Pfizer’s COVID vaccine is already the second-highest revenue-generating drug in the world — but the company plans to turn the vaccine into an even bigger cash cow once the pandemic ends, according to news reports.
Citing comments made by Pfizer CFO Frank D’Amelio, Forbes and FiercePharma reported that the company “is going to get more on price” once the pandemic wanes and “we are no longer in a pandemic pricing environment,” D’Amelio said.
Pfizer’s initial contract included an option for the government to buy up to 500 million more doses at $19.50 per dose. That’s well below the $150 or $175 per dose the drugmaker typically pulls in for a vaccine, D’Amelio said during the February earnings call.
Pfizer executives unveiled the company’s $15 billion sales estimate as part of the company’s 2021 guidance, based on doses set to be delivered in 2021 under existing contracts.
To put $15 billion into perspective, Pfizer also markets the bestselling vaccine outside of COVID –– pneumococcal shot Prevnar 13. In 2020, Prevnar 13 revenues were $5.85 billion. Pfizer’s entire vaccine franchise pulled in $6.56 billion in 2020, reported Fierce Pharma.
As initial demand for its COVID vaccine subsides, the company could make significant profits by charging higher prices and implementing routine booster doses for new variants of the virus, Pfizer CEO Albert Bourla told analysts, big banks and investors during the February earnings call.
During the Barclays’ Global Health Conference, D’Amelio said the company doesn’t see this as a one-time event, but “as something that’s going to continue for the foreseeable future.”
“Every year, you need to go get your flu vaccine,” Bourla said. “It’s going to be the same with COVID. In a year, you will have to go and get your annual shot for COVID to be protected.”
That will mean even more sales — and more profits — from the vaccine, reported WRCBtv, a CBS subsidiary.
According to Forbes, some critics say the dramatic increase in the cost of the vaccine is a “bait and switch” operation that could result in Pfizer being called to Capitol Hill to justify the expense to the American public.
But the drugmaker isn’t alone in viewing vaccine pricing differently during the pandemic. J&J and AstraZeneca have each pledged to sell their vaccines at cost during the pandemic with the contractual right to deem the pandemic “over” in July 2021, paving the way for price increases, reported the Financial Times.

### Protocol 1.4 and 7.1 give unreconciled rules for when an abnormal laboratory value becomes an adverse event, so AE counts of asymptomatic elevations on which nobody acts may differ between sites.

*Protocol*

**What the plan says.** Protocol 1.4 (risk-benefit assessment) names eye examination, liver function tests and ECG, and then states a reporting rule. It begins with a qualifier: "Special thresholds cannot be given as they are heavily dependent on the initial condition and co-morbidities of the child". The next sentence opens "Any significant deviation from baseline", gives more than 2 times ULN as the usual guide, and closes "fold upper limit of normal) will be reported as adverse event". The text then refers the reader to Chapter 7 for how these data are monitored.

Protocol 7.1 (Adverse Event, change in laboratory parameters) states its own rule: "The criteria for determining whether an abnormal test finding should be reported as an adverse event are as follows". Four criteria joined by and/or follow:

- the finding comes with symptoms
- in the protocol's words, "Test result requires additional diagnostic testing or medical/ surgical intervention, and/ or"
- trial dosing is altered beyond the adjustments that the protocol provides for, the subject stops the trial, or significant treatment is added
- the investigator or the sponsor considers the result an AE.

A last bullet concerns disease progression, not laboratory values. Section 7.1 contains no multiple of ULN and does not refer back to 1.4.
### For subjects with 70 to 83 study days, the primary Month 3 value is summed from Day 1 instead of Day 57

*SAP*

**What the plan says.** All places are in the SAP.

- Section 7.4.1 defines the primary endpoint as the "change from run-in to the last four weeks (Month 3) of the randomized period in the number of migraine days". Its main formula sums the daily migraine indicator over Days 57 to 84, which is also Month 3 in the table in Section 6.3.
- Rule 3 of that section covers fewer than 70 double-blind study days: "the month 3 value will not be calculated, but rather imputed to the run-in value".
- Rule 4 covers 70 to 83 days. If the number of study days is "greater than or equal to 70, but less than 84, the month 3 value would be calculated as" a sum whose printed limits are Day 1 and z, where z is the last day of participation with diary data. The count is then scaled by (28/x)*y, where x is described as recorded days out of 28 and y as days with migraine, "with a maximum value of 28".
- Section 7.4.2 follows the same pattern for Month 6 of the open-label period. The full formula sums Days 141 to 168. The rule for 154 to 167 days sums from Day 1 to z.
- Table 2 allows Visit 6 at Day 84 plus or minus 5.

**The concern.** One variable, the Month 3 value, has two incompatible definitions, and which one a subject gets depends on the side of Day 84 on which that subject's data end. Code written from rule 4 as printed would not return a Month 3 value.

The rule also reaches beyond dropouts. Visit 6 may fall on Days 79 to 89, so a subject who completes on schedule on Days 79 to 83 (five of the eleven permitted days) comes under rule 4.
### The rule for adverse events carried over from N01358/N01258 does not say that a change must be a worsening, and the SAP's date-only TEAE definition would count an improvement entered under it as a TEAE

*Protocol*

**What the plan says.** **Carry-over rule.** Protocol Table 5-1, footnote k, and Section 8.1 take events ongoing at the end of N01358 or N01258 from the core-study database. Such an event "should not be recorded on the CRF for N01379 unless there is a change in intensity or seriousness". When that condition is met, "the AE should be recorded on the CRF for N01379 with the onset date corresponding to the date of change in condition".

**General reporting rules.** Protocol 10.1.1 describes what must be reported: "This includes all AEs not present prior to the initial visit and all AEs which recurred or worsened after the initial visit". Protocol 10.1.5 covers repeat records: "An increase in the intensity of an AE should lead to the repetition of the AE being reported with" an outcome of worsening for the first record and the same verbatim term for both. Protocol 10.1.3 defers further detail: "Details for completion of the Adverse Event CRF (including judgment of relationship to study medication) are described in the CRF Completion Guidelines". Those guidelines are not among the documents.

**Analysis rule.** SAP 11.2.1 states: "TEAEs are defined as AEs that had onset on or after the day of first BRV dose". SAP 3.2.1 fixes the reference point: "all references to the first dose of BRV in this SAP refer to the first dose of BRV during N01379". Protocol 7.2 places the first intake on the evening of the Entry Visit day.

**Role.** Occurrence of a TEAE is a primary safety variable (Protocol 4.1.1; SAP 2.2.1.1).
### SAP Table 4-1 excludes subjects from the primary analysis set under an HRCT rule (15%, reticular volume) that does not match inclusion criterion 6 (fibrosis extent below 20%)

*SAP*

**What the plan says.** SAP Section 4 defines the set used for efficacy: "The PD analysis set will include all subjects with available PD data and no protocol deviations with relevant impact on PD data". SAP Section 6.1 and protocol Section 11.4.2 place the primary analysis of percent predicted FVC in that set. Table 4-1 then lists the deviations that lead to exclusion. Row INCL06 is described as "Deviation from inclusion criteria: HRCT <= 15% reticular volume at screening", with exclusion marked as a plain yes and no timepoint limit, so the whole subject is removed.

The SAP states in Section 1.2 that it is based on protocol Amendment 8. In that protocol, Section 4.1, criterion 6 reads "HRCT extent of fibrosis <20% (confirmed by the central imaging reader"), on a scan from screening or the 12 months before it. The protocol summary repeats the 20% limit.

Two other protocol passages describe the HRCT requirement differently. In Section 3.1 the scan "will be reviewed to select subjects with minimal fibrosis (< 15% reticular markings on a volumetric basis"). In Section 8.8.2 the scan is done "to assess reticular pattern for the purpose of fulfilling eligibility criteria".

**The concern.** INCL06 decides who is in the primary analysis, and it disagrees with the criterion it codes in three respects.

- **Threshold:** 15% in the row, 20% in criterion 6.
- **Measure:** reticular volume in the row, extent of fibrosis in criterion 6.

Moderna indicated it may raise prices after the pandemic turns into an endemic. During a House Committee on Energy and Commerce hearing last summer, manufacturers were asked whether they would sell the vaccine at cost.
Moderna said it would not sell its vaccine at cost, despite the fact that development and manufacturing of the vaccine was almost entirely funded by U.S. tax dollars. Moderna subsequently earned an award for the “worst example of profiteering and dysfunction in healthcare” by the Lown Institute in Boston.
Like Pfizer, rival Moderna is poised to make billions from its COVID vaccine. As of mid-January, Moderna had secured $11.7 billion in advance purchase orders from various governments and organizations, and the company was in the process of negotiating more deals, according to Fierce Pharma.
Moderna CEO Stephane Bancel said in an interview the company could join the ranks of the largest vaccine players by revenue this year.
Dr. Reshma Ramachandran, a physician-fellow in the Yale National Clinicians Scholars Program testified last month before U.S. lawmakers about vaccine pricing and the refusal of the government and drug manufacturers to reveal information about the arrangements they’ve reached around their vaccines.
In an interview with YaleNews, Ramachandran explained that when Pfizer moves away from “pandemic pricing” and towards price points that are in line with other vaccines it has on the market, at $150 or $175 per dose, insurance companies will have to shoulder the cost and they’ll pass it down to the public through insurance premiums.
We’ve already seen this with flu vaccines –– “a publicly funded vaccine technology has continued to increase in price over the past two decades with significant impacts on our public health program budgets and our insurance premiums,” Ramachandran said. “It’s not the companies that have taken on the risk of developing and manufacturing vaccines. It’s the American people.”